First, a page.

Nobody has actually achieved this.  You can’t manufacture something like this out of nothing.  Lech Walesa and Vaclav Havel didn’t make Poland and Czechoslovakia independent, they facilitated it.  They provided the vehicle for what the people actually wanted.  If the people hadn’t wanted it, they would have got nowhere (or not even started).  Alex Salmond is our facilitator, but if he hadn’t existed someone else would have had to do it.  If the SNP hadn’t existed, we’d have had to invent it.  Because this isn’t something imposed from the top down, this is something welling up from the very soul of the nation.

    Of course movements can rise up and fall away, but I think we’re past that stage now.  The Tories may have been right in the 1980s and 1990s, to deny a devolved parliament.  They thought it would be a slippery slope.  Labour thought it would release the pressure and prevent the pressure cooker exploding.  Well, that didn’t really work out for them.  If we hadn’t had Holyrood, would we just have knuckled under forever?  I don’t know, and that’s in the “alternate universe” category now.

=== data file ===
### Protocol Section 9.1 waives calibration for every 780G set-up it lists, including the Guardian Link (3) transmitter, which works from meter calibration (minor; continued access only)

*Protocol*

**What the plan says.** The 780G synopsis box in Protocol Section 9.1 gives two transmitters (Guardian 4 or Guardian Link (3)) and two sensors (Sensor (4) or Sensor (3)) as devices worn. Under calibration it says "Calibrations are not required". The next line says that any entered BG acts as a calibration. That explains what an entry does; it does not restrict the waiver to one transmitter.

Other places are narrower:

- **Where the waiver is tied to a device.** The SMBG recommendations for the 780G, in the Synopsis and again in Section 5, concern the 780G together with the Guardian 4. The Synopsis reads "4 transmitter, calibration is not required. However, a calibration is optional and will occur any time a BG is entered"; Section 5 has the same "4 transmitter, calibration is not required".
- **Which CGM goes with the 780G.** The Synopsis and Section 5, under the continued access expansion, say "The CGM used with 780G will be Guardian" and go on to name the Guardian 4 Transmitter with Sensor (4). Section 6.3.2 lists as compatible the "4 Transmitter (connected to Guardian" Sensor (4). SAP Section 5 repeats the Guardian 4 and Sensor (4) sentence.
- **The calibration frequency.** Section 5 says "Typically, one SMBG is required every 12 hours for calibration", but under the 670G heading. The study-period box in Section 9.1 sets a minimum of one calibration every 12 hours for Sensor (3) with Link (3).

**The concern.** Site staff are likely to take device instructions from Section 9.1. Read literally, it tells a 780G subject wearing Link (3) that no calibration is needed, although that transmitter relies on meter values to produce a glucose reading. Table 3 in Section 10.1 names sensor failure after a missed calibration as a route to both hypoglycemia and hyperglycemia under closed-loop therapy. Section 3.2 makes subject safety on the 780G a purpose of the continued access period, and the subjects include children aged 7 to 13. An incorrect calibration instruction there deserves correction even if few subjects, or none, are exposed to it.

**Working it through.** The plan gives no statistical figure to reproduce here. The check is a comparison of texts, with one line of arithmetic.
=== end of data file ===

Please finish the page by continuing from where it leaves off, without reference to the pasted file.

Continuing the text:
It can’t really go back now.  There isn’t a devolved settlement short of independence that’s capable of delivering a stable relationship between Scotland and England.  If they gave us devo-max, it would be inherently unstable in its very nature.  If they try to retain the status quo or roll back devolution, the pressure cooker is going to start bulging again.  This is going to go on until we have independence.

    I wonder if Cameron sees it.  Westminster can either go on fighting a rearguard action and have the Scottish issue constantly on the agenda threatening to upset the applecart, or it can figure out what a stable setlement is going to look like and smooth the path to getting there.